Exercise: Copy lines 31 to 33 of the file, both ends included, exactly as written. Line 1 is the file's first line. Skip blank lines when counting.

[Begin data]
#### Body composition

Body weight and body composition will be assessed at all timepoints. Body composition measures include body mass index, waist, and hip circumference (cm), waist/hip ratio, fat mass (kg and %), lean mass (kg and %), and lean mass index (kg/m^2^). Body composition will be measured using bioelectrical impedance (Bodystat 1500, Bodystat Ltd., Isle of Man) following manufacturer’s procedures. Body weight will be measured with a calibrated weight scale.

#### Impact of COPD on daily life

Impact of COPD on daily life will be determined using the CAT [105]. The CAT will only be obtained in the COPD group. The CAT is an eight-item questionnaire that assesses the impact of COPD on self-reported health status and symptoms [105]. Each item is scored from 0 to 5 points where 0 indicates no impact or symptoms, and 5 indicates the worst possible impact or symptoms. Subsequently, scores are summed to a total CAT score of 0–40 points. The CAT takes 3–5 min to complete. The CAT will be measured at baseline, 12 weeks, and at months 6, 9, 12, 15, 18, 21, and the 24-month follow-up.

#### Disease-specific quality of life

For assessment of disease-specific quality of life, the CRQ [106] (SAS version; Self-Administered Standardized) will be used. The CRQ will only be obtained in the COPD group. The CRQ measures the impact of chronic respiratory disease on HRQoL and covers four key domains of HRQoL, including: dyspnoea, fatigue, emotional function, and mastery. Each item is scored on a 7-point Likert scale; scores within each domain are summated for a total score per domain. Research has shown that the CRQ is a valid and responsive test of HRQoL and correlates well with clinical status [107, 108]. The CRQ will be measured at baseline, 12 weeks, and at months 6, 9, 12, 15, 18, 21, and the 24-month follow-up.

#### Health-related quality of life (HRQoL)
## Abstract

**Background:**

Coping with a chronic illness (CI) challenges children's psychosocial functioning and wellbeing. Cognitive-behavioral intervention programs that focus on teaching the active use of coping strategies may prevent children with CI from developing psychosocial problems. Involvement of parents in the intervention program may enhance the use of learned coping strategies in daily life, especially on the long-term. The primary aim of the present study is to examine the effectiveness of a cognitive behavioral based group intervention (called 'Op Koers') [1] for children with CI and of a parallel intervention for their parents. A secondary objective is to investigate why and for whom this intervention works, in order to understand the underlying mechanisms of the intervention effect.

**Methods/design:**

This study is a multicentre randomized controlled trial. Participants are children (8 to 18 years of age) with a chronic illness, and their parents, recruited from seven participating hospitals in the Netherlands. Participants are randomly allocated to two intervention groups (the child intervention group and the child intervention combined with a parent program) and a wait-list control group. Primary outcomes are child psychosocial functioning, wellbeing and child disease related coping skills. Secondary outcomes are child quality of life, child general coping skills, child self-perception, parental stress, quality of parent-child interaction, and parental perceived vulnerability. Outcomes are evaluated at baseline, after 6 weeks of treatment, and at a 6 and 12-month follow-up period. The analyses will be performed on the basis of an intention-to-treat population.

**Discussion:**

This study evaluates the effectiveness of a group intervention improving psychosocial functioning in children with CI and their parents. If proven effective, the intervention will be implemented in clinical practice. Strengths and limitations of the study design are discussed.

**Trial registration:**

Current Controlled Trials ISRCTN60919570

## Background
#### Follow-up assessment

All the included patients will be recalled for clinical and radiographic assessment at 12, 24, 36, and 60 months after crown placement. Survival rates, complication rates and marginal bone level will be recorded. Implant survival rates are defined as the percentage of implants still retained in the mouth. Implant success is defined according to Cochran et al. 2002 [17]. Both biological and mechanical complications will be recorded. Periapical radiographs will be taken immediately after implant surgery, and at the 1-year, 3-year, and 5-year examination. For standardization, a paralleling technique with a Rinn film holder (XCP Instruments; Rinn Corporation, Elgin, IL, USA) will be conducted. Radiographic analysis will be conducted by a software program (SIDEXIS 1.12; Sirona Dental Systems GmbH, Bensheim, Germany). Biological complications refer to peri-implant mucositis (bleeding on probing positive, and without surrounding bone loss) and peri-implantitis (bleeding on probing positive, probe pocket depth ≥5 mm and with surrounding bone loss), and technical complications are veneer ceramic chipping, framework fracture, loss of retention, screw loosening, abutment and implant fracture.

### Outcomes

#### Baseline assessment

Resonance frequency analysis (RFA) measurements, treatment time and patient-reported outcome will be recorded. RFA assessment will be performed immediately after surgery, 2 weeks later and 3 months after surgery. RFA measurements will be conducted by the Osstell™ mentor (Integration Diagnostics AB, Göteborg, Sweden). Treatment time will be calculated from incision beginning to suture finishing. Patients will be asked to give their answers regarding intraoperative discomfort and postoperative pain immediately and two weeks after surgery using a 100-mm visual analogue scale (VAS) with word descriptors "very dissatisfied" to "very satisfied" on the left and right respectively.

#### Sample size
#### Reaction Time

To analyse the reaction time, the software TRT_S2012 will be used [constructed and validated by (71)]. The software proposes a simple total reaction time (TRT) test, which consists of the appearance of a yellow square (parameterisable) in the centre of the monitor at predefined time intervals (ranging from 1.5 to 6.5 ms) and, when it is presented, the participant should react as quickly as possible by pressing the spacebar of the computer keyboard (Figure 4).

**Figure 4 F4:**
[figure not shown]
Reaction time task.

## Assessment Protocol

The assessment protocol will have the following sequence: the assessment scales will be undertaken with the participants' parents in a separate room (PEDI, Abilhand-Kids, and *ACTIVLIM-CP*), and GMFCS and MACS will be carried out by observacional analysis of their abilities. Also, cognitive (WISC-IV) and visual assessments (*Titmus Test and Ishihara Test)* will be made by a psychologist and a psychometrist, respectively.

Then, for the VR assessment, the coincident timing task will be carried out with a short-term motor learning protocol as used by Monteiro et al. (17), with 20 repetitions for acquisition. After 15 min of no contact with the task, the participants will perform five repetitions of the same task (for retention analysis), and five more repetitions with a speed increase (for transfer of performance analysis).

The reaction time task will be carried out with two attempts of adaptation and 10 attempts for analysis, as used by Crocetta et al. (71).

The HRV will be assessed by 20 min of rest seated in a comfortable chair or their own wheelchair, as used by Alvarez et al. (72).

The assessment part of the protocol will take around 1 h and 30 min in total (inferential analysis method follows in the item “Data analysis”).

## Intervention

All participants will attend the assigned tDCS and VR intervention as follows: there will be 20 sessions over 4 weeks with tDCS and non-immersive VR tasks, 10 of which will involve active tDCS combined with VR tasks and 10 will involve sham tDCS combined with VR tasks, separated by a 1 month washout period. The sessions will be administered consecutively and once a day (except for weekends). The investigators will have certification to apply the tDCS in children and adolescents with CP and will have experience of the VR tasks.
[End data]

Then, for the VR assessment, the coincident timing task will be carried out with a short-term motor learning protocol as used by Monteiro et al. (17), with 20 repetitions for acquisition. After 15 min of no contact with the task, the participants will perform five repetitions of the same task (for retention analysis), and five more repetitions with a speed increase (for transfer of performance analysis).

The reaction time task will be carried out with two attempts of adaptation and 10 attempts for analysis, as used by Crocetta et al. (71).

The HRV will be assessed by 20 min of rest seated in a comfortable chair or their own wheelchair, as used by Alvarez et al. (72).